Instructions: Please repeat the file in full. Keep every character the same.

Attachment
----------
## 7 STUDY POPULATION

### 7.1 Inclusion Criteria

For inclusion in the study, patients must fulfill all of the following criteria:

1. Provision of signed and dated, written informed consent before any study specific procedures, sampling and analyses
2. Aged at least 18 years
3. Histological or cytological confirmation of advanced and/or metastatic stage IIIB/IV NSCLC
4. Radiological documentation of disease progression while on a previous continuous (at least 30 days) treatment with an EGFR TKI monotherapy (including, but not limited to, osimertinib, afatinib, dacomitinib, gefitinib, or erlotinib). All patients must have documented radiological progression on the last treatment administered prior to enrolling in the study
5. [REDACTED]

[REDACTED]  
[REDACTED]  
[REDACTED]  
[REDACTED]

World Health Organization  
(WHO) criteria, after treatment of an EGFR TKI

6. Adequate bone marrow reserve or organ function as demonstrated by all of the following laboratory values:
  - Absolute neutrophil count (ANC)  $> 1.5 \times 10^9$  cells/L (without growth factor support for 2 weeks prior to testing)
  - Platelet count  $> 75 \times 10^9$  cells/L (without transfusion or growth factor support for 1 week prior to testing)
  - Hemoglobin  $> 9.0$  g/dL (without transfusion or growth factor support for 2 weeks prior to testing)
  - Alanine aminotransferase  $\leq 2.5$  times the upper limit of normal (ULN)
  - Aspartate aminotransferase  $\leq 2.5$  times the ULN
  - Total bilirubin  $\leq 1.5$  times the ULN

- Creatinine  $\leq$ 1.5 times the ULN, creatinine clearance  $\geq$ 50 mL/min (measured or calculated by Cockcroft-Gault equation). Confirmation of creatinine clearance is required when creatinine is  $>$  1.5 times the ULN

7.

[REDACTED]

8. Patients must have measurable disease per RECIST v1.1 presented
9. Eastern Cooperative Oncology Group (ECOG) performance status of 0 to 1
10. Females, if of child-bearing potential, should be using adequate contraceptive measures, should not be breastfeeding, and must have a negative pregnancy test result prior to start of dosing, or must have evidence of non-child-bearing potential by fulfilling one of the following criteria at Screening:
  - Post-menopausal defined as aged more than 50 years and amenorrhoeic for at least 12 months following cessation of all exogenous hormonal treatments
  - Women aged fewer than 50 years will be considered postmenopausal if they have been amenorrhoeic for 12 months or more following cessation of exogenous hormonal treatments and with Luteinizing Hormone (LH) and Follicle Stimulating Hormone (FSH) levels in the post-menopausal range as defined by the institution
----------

## 7 STUDY POPULATION

### 7.1 Inclusion Criteria

For inclusion in the study, patients must fulfill all of the following criteria:

1. Provision of signed and dated, written informed consent before any study specific procedures, sampling and analyses
2. Aged at least 18 years
3. Histological or cytological confirmation of advanced and/or metastatic stage IIIB/IV NSCLC
4. Radiological documentation of disease progression while on a previous continuous (at least 30 days) treatment with an EGFR TKI monotherapy (including, but not limited to, osimertinib, afatinib, dacomitinib, gefitinib, or erlotinib). All patients must have documented radiological progression on the last treatment administered prior to enrolling in the study
5. [REDACTED]

[REDACTED]  
[REDACTED]  
[REDACTED]  
[REDACTED]

World Health Organization  
(WHO) criteria, after treatment of an EGFR TKI

6. Adequate bone marrow reserve or organ function as demonstrated by all of the following laboratory values:
  - Absolute neutrophil count (ANC)  $> 1.5 \times 10^9$  cells/L (without growth factor support for 2 weeks prior to testing)
  - Platelet count  $> 75 \times 10^9$  cells/L (without transfusion or growth factor support for 1 week prior to testing)
  - Hemoglobin  $> 9.0$  g/dL (without transfusion or growth factor support for 2 weeks prior to testing)
  - Alanine aminotransferase  $\leq 2.5$  times the upper limit of normal (ULN)
  - Aspartate aminotransferase  $\leq 2.5$  times the ULN
  - Total bilirubin  $\leq 1.5$  times the ULN

- Creatinine  $\leq$ 1.5 times the ULN, creatinine clearance  $\geq$ 50 mL/min (measured or calculated by Cockcroft-Gault equation). Confirmation of creatinine clearance is required when creatinine is  $>$  1.5 times the ULN

7.

[REDACTED]

8. Patients must have measurable disease per RECIST v1.1 presented
9. Eastern Cooperative Oncology Group (ECOG) performance status of 0 to 1
10. Females, if of child-bearing potential, should be using adequate contraceptive measures, should not be breastfeeding, and must have a negative pregnancy test result prior to start of dosing, or must have evidence of non-child-bearing potential by fulfilling one of the following criteria at Screening:
  - Post-menopausal defined as aged more than 50 years and amenorrhoeic for at least 12 months following cessation of all exogenous hormonal treatments
  - Women aged fewer than 50 years will be considered postmenopausal if they have been amenorrhoeic for 12 months or more following cessation of exogenous hormonal treatments and with Luteinizing Hormone (LH) and Follicle Stimulating Hormone (FSH) levels in the post-menopausal range as defined by the institution